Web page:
In the past, millstones drove the economic wheel of Western Queens. In pairs, they were designed to be used in wind or watermills, to grind staple foods like corn or wheat into flour. According to the LIC blog, in the mid 1600s the millstones were part of the Jorrisen’s Mill. Some disagree and claim the stones arrived from Holland, acting as weight on a West Indies trading ship.

Now, the 400-year-old artifacts remain in the triangular intersection of Queens Plaza, behind fencing, trapped in the midst of the construction that is currently underway.

“Given the way they’re being stored and handled, they’ll either be crushed by a truck or just disappear,” Waxman said.“Ultimately, who will care? This seems to be the governing principle over their handling right now.”

According to Christina Wilkinson, president of the Newtown Historical Society, the millstones are believed to be the oldest man-made objects in the borough created by European settlers.

Wilkinson is one of the preservationists who have been actively seeking to have the millstones removed from the location at Queens Plaza and be placed in a museum gallery where they can be protected.

Sixth, from this STUNNING POST at Queenscrap, dated 4/19/10- in which the response from the Landmarks Preservation Commission is revealed:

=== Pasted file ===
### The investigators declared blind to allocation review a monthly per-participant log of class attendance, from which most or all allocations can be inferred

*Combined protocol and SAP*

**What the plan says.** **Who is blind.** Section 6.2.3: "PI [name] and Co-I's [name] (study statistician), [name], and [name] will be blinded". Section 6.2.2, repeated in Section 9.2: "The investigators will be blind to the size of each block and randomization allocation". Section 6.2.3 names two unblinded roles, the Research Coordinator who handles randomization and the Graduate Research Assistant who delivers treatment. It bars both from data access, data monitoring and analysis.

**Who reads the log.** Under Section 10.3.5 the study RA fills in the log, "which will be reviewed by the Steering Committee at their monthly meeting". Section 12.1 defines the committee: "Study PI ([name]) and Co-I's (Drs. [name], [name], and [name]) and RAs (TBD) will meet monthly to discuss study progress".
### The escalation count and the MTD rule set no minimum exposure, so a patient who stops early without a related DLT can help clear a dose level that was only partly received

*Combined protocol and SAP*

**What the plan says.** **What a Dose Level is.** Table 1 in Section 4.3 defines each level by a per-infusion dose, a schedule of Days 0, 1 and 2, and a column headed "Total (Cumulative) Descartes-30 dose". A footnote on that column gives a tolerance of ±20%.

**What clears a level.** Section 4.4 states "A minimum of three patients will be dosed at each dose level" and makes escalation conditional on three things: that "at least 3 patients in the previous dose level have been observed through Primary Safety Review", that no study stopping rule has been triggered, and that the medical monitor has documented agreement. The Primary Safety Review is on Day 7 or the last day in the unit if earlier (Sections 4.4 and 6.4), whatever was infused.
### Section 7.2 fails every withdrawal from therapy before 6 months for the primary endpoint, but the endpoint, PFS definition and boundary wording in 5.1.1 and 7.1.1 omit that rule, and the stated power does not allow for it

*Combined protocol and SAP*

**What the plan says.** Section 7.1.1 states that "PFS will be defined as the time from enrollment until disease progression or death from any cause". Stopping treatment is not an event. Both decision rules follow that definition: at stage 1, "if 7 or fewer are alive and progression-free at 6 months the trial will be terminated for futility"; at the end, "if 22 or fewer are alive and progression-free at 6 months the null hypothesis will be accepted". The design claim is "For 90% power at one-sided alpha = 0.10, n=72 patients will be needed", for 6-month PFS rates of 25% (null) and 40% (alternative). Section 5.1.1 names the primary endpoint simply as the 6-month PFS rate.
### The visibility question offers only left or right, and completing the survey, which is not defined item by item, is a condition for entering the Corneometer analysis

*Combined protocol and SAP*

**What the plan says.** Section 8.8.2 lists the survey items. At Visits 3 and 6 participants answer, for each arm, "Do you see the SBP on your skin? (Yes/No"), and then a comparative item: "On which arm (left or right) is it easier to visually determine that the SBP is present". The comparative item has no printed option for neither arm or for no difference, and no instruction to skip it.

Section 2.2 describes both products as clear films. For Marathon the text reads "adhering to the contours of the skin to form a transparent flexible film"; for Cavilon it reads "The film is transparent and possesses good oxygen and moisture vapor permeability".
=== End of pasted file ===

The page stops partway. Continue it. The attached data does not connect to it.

Here was the response to an application for review from the Landmarks Preservation Commission. Note these are not colonial artifacts, but a “distinctive sidewalk” (even though they will not be in the sidewalk for much longer)- and the actual letter courtesy

View this document on Scribd

Written by Mitch Waxman

April 20, 2010 at 1:50 am

One Response

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  1. Truly an astonishing response from the NYC Landmarks Preservation Committee.

    The colonial era millstones upon which New York was built from a swamp into the thriving megalopolis it is today referred to as a “distinctive sidewalk” by the very group put together by “We the People”, “We the taxpayers” and “We the voters” of NYC is appalling.

    What constitutes an artifact of historical importance to the Landmarks Preservation Committee? Who decides what is worth saving and what is not? If 400 year old millstones from the birth of our great city are NOT historical artifacts worth preservation, than what are?

    I am filled with dismay.

    Mai Armstrong

    April 22, 2010 at 11:58 pm